The governor of the state has life-and-death power. A man has been sentenced and condemned to die. He is under the sentence of death. Friends intervene. They present evidence to the governor, special factors involved in this case, contributing factors as to why this individual was caught in this particular crime. As the governor investigates the evidence, he feels that this man deserves clemency; so he uses his official prerogative as the head of the commonwealth. He takes his pen and dips it in the ink and signs across those condemnation papers, "PARDONED," and then signs his name.

That condemned man, my friend, has been saved by grace, not by his works or by his goodness. He was doomed to die, and being ever so good in that death cell would never, never in this world save him. That is very obvious. In other words, after an individual has broken the commandments of God, he cannot be good enough to save himself. The wages of sin is what? Death. We have all sinned, so are under the sentence of death. And there is only one way of salvation, through Jesus Christ.

Now the condemned man is pardoned. He can hardly believe his eyes as he sees the kindness, the stroke of generosity and love shown by that governor. PARDONED. SAVED. FREE. You meet the freed man a little later and he says, "Wonderful what that governor did for me, and wonderful this new freedom of mine. Now I can break the law all I like, for the governor set me free from the law and from the sentence of death. I was saved by grace." Did the governor pardon him so he could go out and become a greater law breaker? Shall we who are saved by grace continue law breaking? "God forbid." We are under even greater obligation to keep the law because we are saved by grace.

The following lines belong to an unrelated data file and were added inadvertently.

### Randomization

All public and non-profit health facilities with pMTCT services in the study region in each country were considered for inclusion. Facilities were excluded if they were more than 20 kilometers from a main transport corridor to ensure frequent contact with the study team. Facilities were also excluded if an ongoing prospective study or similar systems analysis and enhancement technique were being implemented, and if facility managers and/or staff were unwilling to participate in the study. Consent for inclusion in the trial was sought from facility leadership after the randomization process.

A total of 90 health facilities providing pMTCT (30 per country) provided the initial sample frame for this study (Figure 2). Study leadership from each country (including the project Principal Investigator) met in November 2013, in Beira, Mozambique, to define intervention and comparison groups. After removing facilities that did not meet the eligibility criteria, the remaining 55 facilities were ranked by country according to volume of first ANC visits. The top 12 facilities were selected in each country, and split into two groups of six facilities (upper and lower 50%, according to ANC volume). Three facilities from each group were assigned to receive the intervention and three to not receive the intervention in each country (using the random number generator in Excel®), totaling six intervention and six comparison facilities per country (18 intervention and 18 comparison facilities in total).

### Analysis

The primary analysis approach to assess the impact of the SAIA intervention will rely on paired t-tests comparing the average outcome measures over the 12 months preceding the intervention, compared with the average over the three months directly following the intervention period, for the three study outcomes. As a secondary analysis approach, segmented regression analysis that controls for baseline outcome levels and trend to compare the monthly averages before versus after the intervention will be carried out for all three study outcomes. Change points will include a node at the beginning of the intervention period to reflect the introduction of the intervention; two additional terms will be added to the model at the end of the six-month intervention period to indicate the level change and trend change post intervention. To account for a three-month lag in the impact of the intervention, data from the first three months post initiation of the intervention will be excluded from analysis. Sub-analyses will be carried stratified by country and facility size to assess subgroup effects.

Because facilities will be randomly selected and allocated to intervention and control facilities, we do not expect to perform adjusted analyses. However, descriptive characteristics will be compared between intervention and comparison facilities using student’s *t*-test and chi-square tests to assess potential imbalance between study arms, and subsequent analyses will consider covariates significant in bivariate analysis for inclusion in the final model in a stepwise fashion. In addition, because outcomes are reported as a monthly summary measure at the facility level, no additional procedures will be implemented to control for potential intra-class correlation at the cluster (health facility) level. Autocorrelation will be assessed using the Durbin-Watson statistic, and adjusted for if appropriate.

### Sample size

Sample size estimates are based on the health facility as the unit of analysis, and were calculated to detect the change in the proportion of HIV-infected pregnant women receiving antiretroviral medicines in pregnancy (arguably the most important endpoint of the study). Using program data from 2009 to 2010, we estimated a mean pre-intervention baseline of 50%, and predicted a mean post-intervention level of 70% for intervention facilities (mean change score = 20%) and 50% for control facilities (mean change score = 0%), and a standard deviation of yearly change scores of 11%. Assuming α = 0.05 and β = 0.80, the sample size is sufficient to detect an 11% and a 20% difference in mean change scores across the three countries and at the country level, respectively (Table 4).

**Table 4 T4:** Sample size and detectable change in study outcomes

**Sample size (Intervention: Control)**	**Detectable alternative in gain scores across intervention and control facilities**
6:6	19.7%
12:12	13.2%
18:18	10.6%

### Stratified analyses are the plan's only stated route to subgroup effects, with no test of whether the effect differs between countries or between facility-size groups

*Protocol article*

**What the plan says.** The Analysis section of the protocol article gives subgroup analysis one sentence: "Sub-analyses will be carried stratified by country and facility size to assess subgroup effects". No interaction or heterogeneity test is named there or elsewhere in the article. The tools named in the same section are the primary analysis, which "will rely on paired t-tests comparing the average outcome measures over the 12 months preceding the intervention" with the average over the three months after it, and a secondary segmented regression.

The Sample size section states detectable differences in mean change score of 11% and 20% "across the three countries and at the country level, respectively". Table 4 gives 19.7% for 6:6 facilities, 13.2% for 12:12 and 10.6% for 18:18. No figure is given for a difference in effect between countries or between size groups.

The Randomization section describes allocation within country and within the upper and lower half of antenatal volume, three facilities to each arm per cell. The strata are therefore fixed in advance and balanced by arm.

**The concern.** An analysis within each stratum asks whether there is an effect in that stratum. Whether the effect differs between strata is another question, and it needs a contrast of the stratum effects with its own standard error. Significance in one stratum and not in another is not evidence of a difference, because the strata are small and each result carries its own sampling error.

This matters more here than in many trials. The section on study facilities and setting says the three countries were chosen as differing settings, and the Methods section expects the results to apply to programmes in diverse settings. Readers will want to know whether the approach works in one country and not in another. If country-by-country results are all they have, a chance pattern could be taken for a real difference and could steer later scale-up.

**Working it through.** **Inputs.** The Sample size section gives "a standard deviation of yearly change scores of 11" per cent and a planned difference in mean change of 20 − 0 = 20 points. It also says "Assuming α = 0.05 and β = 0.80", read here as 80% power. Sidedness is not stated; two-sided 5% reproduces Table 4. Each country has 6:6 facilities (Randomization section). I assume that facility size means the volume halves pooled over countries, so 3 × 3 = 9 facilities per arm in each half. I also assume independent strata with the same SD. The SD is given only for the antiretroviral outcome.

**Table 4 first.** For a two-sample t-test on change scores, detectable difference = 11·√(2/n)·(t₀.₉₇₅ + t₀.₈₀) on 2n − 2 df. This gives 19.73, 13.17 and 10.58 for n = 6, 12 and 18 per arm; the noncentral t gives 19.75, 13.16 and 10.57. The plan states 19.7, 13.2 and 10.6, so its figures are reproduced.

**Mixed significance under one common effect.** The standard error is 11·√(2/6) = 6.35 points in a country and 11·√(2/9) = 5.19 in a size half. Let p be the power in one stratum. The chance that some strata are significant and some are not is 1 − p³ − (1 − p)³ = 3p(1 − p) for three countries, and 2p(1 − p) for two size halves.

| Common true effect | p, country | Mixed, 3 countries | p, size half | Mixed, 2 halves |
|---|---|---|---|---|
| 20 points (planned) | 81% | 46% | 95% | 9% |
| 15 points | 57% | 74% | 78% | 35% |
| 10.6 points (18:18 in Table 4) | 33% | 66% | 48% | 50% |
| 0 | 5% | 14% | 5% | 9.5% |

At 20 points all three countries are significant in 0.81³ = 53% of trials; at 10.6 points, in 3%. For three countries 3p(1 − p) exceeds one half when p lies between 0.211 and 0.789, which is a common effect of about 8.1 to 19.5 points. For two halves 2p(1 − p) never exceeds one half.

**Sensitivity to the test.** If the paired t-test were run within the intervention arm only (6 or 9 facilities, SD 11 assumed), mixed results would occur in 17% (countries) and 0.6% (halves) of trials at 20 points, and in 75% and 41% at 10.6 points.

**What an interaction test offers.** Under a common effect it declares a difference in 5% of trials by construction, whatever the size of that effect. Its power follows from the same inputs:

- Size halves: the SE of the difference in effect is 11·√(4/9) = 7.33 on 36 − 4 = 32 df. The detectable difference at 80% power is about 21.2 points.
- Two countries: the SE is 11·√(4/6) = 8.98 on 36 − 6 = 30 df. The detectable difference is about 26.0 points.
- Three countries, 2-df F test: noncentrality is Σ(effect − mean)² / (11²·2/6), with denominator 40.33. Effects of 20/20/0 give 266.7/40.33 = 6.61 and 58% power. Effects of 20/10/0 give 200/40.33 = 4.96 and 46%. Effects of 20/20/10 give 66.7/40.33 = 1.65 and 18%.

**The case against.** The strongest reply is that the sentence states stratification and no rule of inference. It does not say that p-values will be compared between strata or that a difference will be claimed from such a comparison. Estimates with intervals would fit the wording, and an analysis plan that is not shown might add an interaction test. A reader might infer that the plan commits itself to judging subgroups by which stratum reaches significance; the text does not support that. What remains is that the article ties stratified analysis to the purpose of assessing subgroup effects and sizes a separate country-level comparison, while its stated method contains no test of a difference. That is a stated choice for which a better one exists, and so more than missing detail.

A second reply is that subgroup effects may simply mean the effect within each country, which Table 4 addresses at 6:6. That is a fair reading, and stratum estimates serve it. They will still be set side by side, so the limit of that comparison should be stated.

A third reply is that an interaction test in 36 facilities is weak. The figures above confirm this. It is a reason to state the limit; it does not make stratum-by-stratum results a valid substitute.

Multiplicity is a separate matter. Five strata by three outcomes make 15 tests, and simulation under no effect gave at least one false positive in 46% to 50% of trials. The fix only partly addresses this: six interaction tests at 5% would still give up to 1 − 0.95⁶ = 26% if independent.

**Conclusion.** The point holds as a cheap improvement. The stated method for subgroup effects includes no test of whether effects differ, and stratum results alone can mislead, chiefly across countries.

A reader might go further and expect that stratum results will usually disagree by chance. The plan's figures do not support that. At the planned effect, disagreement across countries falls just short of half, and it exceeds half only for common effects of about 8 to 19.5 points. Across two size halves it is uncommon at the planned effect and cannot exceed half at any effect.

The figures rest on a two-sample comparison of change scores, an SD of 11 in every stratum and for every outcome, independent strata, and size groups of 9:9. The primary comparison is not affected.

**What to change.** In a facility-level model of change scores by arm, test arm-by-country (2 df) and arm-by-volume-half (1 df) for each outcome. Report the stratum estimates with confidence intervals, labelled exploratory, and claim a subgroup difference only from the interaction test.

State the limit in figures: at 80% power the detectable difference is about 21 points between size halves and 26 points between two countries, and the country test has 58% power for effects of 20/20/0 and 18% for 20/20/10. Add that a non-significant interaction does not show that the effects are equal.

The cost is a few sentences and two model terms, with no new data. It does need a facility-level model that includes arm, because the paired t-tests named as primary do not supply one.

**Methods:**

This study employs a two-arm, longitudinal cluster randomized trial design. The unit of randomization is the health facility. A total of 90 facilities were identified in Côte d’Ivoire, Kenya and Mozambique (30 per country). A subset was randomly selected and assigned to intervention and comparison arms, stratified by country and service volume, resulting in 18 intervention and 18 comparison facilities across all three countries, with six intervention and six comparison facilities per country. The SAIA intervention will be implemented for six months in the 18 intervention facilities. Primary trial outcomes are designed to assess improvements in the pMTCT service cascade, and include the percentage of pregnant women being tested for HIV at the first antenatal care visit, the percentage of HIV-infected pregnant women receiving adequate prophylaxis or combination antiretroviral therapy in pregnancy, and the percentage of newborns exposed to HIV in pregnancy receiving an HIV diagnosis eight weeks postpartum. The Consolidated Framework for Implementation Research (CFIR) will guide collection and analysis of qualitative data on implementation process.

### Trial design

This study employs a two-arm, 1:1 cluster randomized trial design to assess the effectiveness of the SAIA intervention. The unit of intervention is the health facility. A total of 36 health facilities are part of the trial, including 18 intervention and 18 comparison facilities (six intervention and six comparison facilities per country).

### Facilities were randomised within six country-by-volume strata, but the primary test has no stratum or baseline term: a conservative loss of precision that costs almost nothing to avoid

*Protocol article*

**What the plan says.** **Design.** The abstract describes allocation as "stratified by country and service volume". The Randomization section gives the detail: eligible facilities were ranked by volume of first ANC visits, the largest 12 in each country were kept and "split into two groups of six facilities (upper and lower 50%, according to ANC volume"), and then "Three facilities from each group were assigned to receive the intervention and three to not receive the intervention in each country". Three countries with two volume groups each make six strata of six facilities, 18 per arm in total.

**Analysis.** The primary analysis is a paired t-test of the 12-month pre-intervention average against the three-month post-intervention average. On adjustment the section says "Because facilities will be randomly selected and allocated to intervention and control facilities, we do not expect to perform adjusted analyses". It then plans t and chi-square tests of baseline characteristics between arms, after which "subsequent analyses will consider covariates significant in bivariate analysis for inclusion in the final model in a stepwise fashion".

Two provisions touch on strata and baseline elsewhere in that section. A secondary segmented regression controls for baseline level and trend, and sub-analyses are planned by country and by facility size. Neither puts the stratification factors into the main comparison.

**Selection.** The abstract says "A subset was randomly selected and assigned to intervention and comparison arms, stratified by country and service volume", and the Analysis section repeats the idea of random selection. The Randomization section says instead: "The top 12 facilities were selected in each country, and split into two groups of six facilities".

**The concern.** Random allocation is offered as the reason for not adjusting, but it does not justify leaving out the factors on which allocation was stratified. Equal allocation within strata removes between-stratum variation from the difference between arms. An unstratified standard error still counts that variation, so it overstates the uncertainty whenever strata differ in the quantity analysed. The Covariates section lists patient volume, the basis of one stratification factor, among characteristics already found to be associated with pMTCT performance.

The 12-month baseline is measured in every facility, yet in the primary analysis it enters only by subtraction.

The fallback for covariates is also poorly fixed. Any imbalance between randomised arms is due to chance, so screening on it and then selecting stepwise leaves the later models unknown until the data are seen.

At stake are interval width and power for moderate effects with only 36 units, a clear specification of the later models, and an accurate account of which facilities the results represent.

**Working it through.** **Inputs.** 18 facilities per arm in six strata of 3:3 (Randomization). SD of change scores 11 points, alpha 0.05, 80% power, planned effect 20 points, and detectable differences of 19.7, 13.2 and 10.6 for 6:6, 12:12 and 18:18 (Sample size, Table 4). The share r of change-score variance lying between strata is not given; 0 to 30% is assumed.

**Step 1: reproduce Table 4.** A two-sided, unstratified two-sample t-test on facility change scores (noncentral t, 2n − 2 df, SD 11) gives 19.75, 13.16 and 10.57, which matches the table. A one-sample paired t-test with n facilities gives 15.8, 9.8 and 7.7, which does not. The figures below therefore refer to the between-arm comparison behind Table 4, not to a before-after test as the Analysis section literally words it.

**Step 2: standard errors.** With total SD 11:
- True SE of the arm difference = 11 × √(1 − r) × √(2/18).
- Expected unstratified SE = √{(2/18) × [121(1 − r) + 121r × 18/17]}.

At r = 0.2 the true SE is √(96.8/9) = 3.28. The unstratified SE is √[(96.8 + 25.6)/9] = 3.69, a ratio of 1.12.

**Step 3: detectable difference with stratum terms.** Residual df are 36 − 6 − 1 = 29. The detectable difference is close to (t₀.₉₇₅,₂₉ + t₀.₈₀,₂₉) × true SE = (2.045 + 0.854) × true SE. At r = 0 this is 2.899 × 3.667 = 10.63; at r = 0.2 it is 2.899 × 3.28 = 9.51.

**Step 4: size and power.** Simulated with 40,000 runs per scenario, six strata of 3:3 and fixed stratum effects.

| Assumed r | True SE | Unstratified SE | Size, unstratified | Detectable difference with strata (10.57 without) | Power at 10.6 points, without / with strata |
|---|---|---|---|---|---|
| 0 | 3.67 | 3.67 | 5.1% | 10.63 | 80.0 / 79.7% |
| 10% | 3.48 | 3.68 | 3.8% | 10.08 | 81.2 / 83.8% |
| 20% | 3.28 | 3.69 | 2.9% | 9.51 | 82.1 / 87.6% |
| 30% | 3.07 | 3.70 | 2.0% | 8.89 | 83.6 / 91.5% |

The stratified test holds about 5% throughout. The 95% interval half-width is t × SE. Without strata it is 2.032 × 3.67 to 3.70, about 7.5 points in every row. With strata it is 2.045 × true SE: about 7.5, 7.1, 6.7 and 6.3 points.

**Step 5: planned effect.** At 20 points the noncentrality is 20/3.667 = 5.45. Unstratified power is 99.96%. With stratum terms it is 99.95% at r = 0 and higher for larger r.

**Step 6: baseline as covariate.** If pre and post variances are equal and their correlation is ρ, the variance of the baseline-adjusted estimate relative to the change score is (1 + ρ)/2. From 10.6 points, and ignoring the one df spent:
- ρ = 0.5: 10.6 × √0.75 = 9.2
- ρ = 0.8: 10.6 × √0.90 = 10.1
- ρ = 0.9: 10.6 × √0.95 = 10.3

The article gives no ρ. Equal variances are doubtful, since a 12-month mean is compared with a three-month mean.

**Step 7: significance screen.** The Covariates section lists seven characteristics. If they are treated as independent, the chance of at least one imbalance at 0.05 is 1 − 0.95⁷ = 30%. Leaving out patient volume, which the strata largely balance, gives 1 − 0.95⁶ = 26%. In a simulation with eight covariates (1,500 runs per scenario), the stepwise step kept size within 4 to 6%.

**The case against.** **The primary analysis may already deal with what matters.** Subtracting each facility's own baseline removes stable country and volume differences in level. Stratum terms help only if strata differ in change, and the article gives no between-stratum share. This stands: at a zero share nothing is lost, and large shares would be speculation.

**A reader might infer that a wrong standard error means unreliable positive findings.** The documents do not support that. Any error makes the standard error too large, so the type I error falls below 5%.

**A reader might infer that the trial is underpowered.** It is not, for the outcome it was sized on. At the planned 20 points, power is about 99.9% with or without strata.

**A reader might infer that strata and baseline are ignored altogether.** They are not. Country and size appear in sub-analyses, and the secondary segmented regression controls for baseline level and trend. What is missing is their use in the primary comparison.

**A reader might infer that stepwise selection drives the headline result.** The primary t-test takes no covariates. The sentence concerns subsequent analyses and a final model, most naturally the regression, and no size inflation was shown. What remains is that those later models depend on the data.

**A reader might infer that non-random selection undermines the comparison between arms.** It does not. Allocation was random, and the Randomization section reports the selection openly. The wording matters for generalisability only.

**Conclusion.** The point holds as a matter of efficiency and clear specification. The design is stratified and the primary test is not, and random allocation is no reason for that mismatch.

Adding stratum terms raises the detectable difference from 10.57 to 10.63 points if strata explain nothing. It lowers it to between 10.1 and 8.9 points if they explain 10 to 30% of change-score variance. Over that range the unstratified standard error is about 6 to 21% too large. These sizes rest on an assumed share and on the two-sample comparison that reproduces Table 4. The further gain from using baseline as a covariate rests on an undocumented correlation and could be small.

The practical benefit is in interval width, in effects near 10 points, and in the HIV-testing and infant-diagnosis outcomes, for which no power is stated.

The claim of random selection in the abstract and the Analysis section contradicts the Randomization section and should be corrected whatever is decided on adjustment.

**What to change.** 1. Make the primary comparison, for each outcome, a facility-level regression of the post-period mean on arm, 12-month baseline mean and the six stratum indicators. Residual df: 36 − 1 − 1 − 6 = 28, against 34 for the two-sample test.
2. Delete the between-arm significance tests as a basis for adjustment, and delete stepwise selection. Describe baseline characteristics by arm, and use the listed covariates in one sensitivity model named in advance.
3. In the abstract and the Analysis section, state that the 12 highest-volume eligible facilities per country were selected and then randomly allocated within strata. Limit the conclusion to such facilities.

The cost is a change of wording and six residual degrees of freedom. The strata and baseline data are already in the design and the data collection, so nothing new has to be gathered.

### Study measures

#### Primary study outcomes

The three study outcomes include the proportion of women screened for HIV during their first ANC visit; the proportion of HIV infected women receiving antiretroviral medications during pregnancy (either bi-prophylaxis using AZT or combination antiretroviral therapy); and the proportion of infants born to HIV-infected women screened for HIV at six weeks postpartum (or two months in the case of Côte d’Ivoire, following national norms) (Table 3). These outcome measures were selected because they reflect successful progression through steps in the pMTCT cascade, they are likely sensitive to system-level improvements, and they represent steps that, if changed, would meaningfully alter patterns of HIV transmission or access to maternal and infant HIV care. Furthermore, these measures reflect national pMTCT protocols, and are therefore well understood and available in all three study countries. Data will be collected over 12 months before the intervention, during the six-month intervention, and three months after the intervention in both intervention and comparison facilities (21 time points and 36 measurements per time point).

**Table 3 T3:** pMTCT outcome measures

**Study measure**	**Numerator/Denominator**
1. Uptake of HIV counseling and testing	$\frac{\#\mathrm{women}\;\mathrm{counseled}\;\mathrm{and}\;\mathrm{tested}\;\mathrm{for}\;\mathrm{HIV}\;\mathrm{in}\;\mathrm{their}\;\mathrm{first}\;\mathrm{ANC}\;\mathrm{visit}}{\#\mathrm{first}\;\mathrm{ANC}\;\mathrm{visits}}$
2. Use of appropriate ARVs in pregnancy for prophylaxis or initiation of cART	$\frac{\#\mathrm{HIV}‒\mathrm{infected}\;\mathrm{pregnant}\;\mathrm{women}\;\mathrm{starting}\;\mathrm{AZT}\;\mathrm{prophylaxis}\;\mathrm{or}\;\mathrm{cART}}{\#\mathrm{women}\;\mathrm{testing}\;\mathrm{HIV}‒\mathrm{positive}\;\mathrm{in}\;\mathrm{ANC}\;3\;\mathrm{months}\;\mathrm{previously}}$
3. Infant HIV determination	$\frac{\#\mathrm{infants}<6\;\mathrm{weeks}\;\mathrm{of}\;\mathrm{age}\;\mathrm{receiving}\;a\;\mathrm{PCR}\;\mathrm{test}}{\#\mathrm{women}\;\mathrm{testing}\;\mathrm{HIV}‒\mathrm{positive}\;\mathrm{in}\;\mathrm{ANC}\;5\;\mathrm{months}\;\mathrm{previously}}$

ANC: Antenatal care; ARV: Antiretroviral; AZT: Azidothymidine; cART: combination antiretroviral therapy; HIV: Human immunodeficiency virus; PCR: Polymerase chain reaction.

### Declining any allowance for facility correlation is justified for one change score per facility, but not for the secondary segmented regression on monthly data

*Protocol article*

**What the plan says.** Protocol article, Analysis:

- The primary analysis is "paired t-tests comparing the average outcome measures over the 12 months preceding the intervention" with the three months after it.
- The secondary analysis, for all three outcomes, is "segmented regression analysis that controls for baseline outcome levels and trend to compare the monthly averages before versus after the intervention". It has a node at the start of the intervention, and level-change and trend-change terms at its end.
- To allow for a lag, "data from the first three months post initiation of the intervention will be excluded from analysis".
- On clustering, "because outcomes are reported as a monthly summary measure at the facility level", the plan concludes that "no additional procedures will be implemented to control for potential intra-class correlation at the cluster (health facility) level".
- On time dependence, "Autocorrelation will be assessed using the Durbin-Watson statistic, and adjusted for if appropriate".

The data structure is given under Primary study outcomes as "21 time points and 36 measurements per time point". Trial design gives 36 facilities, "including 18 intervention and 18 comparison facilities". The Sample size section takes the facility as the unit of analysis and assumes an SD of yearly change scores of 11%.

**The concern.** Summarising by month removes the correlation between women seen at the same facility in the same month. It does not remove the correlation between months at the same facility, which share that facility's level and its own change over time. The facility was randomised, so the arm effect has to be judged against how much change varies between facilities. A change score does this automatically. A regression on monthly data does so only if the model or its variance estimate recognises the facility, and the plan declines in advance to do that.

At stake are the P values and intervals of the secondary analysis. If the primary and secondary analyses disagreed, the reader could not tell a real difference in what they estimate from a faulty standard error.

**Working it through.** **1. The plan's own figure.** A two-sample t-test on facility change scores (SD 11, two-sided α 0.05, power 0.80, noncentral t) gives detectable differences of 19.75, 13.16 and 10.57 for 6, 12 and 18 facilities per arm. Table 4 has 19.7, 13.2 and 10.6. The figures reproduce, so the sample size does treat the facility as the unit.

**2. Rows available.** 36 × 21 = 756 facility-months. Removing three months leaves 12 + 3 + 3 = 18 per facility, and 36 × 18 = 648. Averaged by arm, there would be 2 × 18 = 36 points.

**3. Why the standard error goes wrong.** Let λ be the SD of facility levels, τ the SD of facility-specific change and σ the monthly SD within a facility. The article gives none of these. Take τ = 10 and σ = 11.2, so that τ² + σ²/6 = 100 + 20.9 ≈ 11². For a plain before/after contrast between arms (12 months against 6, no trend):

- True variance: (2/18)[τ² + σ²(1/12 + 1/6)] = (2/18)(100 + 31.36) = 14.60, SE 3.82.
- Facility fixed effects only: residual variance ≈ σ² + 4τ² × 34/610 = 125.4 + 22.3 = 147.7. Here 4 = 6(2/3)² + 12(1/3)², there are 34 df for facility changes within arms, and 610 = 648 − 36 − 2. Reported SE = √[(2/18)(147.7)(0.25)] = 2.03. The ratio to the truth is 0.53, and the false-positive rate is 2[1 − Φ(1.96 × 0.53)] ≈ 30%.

I hate to think of heaven divided into two camps. You come up to one group and say, "How did you folks get here?" And they answer, "Oh, we got here by our works. We did this and that. We obeyed the commandments, and we kept the law of Moses. We followed faithfully all those Old Testament services, and we are saved by our works." Then you ask another group, "How did you folks get here?" And the answer, "Oh, we were saved by love, saved by grace, saved by faith. We didn't have to keep the commandments, we were just saved by grace." Do you think heaven is like that?

I have heard some say, "Those commandments were only for the Jews." Then a Christian can lie and steal, and murder people, and do anything else that he pleases. Is that possible? Jesus says in John 14:15. "If ye love me, keep my commandments." It was because these were broken that Jesus gave His life. If these were to be abolished, why not abolish them before Jesus came to die? Then His death would not have been necessary.

People are always looking for bargains, for special discounts. Some churches advertise, "Come to us, we will give you a bargain, 10% off of the Ten Commandments." But will that stand in the judgment? Just because some great churches tell you that they will make it easy and only ask you to keep nine of the Ten Commandments, is that sufficient? Will you pass in the judgment day? Has any church the right to discount the commandments of God? How do we dare to imagine that we are on the high road to heaven when we knowingly break any of God's commandments?